[Erit. Bot. I see their knavery: this is to make an ass of me; to fright me, if they could. But I will not stir from this place, do what they can: I will walk up and down here, and I will sing, that they shall hear I am not afraid.

[Sings. The ousel-cock, so black of hue,

With orange-tawny bill,
The throstle with his note so true,

The wren with little quill ;
Tita. What angel wakes me from my flowery bed ? [Waking.
Bot. The finch, the sparrow, and the lark,

The plain-song cuckoot grey,
Whose note full many a man doth mark,

And dares not answer, nay; for, indeed, who would set his wit to so foolish a bird ? Who would give a bird the lie, though he cry cuckoo, never so ?

Tita. I pray thee, gentle mortal, sing again,
Mine ear is much enamour'd of thy note,
So is mine eye enthralled to thy shape;
And thy fair virtue's force perforce doth move me,
On the first view, to say, to swear, I love thee.

Bot. Methinks, mistress, you should have little reason for that: And yet, to say the truth, reason and love keep little company together now-a-days: The more the pity, that some honest neighbours will not make them friends. "Nay, I can gleek I upon occasion. Tita. Thou art as wise as thou art beautiful.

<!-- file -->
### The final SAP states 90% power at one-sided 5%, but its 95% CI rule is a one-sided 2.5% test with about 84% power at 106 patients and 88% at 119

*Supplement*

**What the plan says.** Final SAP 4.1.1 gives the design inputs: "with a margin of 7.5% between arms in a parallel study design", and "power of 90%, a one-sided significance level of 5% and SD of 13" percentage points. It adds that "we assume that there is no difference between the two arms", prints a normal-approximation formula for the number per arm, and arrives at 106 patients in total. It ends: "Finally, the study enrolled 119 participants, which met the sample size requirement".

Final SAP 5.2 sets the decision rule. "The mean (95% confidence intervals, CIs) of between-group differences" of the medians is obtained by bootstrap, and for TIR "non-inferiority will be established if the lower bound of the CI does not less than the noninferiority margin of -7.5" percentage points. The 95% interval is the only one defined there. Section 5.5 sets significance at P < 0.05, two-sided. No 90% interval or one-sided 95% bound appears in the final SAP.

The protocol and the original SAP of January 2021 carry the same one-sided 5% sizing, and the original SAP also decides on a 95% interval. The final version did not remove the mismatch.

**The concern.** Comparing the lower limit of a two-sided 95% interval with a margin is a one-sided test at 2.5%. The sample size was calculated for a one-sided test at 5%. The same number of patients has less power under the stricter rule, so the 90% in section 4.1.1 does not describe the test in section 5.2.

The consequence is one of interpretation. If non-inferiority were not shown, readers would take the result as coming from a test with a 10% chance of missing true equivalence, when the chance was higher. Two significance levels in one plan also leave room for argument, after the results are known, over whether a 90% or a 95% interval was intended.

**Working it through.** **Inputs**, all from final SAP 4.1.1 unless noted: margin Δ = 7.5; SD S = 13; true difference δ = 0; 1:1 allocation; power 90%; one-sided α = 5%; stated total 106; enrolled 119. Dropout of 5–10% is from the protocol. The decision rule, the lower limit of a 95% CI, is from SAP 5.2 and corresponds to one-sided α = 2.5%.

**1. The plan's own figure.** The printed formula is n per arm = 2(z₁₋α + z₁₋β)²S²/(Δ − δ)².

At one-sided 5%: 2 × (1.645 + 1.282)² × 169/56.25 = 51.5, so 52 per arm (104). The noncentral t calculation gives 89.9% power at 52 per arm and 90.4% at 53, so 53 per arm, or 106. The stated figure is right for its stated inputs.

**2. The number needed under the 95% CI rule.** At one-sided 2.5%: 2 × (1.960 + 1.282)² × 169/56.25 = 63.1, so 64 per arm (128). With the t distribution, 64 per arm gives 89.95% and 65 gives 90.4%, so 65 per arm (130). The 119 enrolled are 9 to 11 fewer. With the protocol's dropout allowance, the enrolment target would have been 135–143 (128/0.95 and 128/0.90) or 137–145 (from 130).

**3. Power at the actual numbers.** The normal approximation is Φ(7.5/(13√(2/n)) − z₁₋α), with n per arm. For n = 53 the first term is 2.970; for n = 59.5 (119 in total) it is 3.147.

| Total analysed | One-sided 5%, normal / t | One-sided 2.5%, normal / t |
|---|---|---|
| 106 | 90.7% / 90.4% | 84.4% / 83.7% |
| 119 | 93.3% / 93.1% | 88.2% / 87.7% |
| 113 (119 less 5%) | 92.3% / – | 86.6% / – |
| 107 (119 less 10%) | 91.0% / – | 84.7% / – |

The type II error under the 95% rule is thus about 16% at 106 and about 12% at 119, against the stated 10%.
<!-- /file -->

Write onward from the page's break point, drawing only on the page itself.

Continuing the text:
Bot. Not so, neither: but if I had wit enough to get out of this wood, I have enough to serve mine own turn.

Tita. Out of this wood do not desire to go;
Thou shalt remain here, whether thou wilt or no.
I am a spirit, of no common rate;
The summer still doth tend upon my state,
And I do love thee: therefore, go with me;
I'll give thee fairies to attend on thee;
And they shall fetch thee jewels from the deep,
And sing, while thou on pressed flowers dost sleep,
And I will purge thy mortal grossness so,
That thou shalt like an airy spirit go.
Peas-blossom! Cobweb! Moth! and Mustard-seed !

Afrakl.

+ The cuckoo with his uniform note.

Joke.

Enter four FAIRIES.
1 Fai. Ready.
2 Fai. And I.
3 Fai. And I.
4 Fai. Where shall we go ?
Tita. Be kind and courteous to this gentleman ;
Hop in his walks, and gambol in his eyes ;
Feed him with apricocks and dewberries,
With purple grapes, green figs, and mulberries;
The honey-bags steal from the humble-bees,
And, for night tapers, crop their waxen thighs,
And light them at the fiery glow-worm's eyes,
To have my love to bed, and to arise ;
And pluck the wings from painted butterflies,
To fan the moon-beams from his sleeping eyes:
Nod to him, elves, and do him courtesies.

1 Fai. Hail, mortal!
2 Fai. Hail!
3 Fai. Hail!
4 Fai. Hail!

Bot. I cry your worship’s mercy, heartily.- I beseech, your worship's name.

Cob. Cobweb.

Bot. I shall desire you of more acquaintance, good master Cobweb: If I cut my finger, I shall make bold with you. Your name, honest gentleman ?

Peas. Peas-blossom.